Coffee Stains on a Blue Morning | Teen Ink

Coffee Stains on a Blue Morning

March 9, 2014
By thepaperinventory PLATINUM, Saratoga, California
thepaperinventory PLATINUM, Saratoga, California
22 articles 0 photos 8 comments

He woke with sinking eyes.
White noise hung in the background, a combination of TV static and falling rain. Were his eyes actually damp? He blinked. Couldn’t tell.
He sat himself up in bed and let the noise wash over his disheveled hair. Pricking his tea skin were goose bumps and cold sweat, fresh from the dream he’d woken from. It had been about his father. For the third time that week. He was awake but could still feel his body throbbing.
He glanced at the clock just above the doorframe—it was 4:20 in the morning, black and cozy and warm, so unlike the simmering worms on his back from when he dreamed.
He tapped off his alarm and peeled himself from bed. Swam towards the buttery light behind the door.
Warren was sprawled across the couch, a remote in his left hand, mouth hanging open, a trickle of saliva on his chin. He opened an eye as Kai walked by him.
“A young girl is coming over today,” Kai told him. “She’s coming early, so I’m leaving now. See you in the office?”
Warren replied with a snore. Kai chuckled, swung open the door, and stepped out.
He got into his car and drove.
His office was a shabby, two-story building surrounded by other abandoned shops. Warren owned it. He was a counselor there, along with some other guys Warren had hired. He met Warren in high school—bumped into him while he was cursing the teachers and the school and the fact that Mr. Williams had only given an A twice in the history of his teaching career.
When Warren cursed his father too, Kai knew that they would be friends.
He pulled up beside the building. The rain had stopped, but the sky was still the same blue slice of shadow. He grasped his laptop case, unlocked the office door, and staggered up the creaky steps.
A small envelope stopped him—an envelope that had undoubtedly been slipped in from underneath the door. He picked it up. There was a postage stamp with a smiley face, along with his name and the office address scrawled in choppy, angular letters. There was no return address. No name either.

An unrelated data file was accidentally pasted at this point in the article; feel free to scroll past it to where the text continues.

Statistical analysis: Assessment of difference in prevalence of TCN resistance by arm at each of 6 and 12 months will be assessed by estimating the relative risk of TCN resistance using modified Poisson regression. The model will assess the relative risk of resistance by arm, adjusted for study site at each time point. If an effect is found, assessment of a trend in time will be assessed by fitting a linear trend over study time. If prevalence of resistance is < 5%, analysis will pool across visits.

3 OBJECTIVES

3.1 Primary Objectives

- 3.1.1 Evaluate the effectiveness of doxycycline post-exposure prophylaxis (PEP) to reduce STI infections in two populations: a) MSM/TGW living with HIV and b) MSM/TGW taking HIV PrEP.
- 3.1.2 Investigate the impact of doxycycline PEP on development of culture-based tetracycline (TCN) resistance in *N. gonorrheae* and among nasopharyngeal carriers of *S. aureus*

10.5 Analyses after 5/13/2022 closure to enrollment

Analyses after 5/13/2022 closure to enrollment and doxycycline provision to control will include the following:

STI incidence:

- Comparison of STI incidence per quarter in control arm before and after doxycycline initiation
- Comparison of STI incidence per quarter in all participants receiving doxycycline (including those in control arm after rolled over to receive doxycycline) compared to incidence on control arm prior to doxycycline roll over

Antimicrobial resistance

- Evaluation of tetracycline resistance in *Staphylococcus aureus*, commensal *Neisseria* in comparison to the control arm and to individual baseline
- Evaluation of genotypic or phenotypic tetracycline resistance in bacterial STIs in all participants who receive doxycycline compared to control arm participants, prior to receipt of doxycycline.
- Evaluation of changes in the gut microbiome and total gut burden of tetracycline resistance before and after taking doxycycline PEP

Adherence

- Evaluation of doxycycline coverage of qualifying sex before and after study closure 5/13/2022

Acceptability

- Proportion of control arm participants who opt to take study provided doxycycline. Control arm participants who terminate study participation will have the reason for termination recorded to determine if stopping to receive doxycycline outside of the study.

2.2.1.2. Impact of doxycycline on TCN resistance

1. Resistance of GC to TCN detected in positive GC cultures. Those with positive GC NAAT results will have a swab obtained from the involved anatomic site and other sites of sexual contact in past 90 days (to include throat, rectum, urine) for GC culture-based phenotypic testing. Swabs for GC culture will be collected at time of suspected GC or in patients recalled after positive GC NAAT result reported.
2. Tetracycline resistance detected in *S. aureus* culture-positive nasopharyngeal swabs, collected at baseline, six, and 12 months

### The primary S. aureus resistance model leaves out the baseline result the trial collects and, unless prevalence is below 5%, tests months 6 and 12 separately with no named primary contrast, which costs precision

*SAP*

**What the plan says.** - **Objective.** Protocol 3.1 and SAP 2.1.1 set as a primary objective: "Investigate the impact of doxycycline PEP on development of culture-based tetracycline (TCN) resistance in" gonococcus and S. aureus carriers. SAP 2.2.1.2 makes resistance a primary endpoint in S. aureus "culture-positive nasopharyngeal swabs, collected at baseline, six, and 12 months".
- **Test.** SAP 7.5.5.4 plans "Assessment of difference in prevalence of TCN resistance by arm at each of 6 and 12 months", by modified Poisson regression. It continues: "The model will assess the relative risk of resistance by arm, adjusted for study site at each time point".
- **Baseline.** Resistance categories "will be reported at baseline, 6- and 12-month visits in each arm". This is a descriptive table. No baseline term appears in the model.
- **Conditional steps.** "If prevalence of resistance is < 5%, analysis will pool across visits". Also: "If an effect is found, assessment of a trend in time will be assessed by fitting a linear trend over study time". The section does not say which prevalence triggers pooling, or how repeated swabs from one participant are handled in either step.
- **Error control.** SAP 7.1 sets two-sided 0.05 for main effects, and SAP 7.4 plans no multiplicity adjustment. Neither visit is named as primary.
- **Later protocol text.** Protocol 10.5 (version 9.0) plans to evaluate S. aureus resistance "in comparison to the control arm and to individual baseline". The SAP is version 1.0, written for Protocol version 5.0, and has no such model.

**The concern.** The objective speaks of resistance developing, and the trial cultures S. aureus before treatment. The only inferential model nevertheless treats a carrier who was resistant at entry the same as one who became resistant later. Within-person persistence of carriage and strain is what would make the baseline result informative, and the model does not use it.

He shrugged and continued up the steps.
On the second floor, he tore it open. Slowly, like he was afraid he’d wrinkle the inside contents with his touch.
Inside was a hand-written letter:

It’s been a while. Sorry about the coffee stains on the paper. You never left me your new phone number. How have you been? We never had the chance to catch up after you went to college—should we do that sometime? I’ll be at the local coffee shop on the fourth Wednesday of this month, 7-9 PM.

Kai stood there for a second, still caressing the letter in his hands. Then he let out a hoarse cackle and slashed it in half. He wanted to hit something. Anything. His new office desk. The cement walls.
Breathe in, he told himself. Breathe in, breathe out. He took ten unsteady breaths and felt the fire extinguish a bit. Then he realized it was his father who had taught him the calming trick in the first place.
He heard a car pull up right then, and he knew he had to forget about this before they came in. He closed his eyes and counted slowly to ten. Then he opened his eyes and counted to ten again.
One, two, three, four, five, six—
A door knock.
“Come in!” he called in a cheery voice.
In stepped a frowning girl and her fake-smile parents.
“Hello,” he said to the girl. “You must be Maisie.”
Maisie was silent. The mom slapped her back and hissed, “Answer him!”
The girl glared at the other side of the room. The mom smiled apologetically, looking horrified.
Hey, don’t do that, Kai wanted to say. “I’d like to talk to Maisie alone. Could you two exit for fifteen minutes or so?”
The parents exchanged glances and began a hushed and frantic debate, in which the word stupid was used six times, before glancing back and smiling again. “I suppose,” said the mother. “Fifteen minutes.” They left the room, the mother not removing her gaze from Maisie, and the father not removing his gaze from Kai.
The door shut.
“How are you?” asked Kai.
Maisie stared out the window behind him and didn’t reply.
He leaned back in his chair. These cases came often—where the child ignored him and refused to cooperate. But he could always get them talking by the end. He tried again.
“Alright. Well, what school do you go to?”
No reply.
“Nothing, huh?”
Nope. He tried a different approach.
“I’ll talk about myself, then. I’m Kai. I graduated from UC Berkeley. I’ve always liked to talk to people, new people especially. I like dogs—my housemate and I are planning on adopting a dog next month.”
Her eyes lit up.
“Do you like dogs?”